So, you’ll—of course—see me and the GAN team talk about things we’re particularly suited to speak on: The accelerator industry and the data we have that gives us unique insights into that world; support that GAN Accelerators, GAN Partners, and GAN Ventures can give to founders at GAN Startups, helping them to thrive; and, how we are big believers in business as a way to drive economic opportunity in cities all over the world—not just in the traditional, massive startup hubs. #WhereverYouCallHome
I want to go beyond that, too. I want GAN to go beyond that. Because I also see the platform this community has as a tool for change—not just a way to move the needle forward for people’s businesses, but in their lives, too.
If you read through some of our content, you’ll see it say things like:
“We believe that people will have healthy, fulfilling lives when they have access to economic opportunity and meaningful social connection,” and, “This is what we believe it means for entrepreneurs and the places they call home to become increasingly whole.”
So, you’ll hear me get a bit more personal, too. And it might sometimes seem disconnected from the startup industry, but I actually don’t see it that way at all. Whole people make great founders. Whole people make great coworkers and great partners and great parents.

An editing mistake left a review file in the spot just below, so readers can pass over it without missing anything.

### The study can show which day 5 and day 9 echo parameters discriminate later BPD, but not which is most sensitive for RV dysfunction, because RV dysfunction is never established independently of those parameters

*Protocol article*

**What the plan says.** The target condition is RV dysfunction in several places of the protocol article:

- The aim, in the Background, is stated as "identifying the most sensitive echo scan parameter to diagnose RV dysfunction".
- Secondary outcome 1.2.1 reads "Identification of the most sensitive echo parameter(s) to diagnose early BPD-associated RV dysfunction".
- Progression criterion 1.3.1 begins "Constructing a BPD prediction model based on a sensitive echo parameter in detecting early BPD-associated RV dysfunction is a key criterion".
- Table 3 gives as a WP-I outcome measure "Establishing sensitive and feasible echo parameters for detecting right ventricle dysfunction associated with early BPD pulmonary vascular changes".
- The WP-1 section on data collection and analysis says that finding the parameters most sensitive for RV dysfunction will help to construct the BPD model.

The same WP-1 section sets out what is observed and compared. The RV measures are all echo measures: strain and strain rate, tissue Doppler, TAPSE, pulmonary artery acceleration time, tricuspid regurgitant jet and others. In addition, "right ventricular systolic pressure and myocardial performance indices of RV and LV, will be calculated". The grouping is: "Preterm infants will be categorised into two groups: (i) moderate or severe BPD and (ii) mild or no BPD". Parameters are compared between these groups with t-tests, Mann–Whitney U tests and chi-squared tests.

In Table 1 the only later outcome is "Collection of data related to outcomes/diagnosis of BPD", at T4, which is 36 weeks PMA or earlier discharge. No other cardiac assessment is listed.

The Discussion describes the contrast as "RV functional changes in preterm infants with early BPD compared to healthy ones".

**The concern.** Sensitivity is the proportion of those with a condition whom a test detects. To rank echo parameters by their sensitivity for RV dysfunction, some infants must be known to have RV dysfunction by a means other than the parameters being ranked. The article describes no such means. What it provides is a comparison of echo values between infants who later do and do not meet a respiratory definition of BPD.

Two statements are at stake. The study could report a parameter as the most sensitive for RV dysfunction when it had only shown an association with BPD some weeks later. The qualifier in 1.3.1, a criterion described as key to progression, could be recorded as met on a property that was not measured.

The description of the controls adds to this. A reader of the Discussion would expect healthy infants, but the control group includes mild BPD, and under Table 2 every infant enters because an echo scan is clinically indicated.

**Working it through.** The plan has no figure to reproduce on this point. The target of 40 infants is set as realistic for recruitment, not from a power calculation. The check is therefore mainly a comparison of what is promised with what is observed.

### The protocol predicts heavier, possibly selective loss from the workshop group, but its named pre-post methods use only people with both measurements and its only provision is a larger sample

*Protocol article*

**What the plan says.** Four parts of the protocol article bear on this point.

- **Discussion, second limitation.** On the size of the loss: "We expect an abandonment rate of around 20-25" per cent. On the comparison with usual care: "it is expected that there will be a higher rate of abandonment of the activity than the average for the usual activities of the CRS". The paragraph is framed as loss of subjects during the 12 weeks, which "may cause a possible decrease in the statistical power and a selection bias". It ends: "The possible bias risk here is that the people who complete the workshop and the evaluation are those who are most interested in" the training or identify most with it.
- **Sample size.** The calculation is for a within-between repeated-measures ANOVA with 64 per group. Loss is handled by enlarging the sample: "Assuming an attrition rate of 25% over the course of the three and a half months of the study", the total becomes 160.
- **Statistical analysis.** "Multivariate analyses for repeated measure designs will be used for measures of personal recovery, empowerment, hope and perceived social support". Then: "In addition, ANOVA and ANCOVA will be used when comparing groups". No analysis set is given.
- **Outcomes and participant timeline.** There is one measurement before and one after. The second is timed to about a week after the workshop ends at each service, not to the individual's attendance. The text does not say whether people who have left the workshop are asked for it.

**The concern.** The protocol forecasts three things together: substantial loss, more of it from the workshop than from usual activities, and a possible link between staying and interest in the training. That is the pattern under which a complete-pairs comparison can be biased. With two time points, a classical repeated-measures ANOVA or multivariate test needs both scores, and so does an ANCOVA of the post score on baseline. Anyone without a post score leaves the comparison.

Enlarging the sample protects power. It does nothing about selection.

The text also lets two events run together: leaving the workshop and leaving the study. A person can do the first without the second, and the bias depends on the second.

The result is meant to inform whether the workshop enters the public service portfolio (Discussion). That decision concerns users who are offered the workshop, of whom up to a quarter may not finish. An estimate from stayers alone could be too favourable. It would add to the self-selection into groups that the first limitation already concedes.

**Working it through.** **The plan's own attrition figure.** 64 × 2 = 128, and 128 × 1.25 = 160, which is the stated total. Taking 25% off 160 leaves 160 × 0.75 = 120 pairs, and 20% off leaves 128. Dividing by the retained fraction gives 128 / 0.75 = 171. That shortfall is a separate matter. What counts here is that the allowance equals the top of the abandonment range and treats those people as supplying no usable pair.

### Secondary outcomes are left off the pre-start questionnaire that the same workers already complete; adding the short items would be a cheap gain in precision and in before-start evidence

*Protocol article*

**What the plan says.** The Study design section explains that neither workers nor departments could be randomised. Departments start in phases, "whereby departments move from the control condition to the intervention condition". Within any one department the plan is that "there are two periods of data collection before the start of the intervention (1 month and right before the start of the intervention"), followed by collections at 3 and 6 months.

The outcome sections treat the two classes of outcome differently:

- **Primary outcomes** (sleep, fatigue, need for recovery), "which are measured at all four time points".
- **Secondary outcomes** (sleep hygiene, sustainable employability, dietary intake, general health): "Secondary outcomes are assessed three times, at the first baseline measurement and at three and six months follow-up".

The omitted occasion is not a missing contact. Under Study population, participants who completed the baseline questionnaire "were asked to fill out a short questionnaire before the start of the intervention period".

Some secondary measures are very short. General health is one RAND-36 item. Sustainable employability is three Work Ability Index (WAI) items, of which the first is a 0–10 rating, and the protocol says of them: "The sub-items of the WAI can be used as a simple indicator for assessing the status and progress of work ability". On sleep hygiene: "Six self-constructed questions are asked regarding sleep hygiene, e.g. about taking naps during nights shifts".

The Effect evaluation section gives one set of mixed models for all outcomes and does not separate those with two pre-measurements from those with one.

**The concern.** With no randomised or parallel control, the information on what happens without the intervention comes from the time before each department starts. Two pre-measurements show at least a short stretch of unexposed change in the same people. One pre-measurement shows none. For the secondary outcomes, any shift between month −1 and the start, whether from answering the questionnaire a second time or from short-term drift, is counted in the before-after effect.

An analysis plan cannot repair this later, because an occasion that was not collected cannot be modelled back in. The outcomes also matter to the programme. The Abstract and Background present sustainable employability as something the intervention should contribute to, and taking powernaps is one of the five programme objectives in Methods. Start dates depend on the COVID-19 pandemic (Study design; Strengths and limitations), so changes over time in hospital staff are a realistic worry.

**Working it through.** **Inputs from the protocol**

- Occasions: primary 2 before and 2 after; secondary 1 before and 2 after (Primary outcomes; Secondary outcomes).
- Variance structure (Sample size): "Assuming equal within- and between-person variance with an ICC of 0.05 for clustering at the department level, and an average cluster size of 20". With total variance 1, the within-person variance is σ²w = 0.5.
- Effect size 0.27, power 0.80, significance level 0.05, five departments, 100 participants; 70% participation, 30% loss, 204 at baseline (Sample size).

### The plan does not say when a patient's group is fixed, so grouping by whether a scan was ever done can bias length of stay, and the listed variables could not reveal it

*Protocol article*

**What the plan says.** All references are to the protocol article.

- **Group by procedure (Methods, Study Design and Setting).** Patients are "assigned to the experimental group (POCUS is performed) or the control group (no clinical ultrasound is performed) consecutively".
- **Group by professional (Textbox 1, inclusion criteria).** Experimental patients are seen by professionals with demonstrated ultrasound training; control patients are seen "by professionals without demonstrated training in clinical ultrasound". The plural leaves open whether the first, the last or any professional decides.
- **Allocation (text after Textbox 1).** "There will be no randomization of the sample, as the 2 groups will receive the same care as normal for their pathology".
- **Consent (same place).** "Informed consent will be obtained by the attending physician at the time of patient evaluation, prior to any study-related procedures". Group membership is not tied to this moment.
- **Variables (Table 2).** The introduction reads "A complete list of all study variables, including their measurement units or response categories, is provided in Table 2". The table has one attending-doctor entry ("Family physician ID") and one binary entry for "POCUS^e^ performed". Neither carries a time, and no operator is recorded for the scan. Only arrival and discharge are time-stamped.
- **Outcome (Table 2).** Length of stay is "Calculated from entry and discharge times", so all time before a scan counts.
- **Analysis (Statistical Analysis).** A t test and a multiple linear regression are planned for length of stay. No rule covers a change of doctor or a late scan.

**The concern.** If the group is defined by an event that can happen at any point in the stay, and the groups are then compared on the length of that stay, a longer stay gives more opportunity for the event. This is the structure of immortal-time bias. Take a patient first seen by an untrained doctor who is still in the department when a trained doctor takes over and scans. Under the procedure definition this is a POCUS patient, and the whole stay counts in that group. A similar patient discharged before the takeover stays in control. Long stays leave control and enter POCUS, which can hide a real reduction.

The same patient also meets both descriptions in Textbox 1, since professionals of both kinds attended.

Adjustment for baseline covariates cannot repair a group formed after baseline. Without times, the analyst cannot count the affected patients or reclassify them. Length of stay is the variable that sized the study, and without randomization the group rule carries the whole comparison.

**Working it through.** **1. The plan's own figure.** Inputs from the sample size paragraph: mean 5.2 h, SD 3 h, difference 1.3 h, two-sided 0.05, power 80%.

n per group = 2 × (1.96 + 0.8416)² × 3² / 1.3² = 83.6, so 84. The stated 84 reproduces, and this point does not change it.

Specifically, there are a couple things I’m always thinking about that I believe will help “move the needle” toward my own—and hopefully our collective—”wholeness”:
Changing the Tapes
What we think about drastically affects our work.
What I believe about myself and others—the mental talk track I have every day—deeply impacts how I relate to others. My friends, my coworkers, my wife, and my children. And, if the things I think about myself and those around me are off in some way (feeling down, focus too much on myself, am overly judgmental about myself or someone else, get stuck in a rut, or I’m not able to let go of hurts—large or small), my relationships are affected. I don’t work as well, I’m not the kind of husband or father I want to be, and I can make a pretty terrible boss or coworker.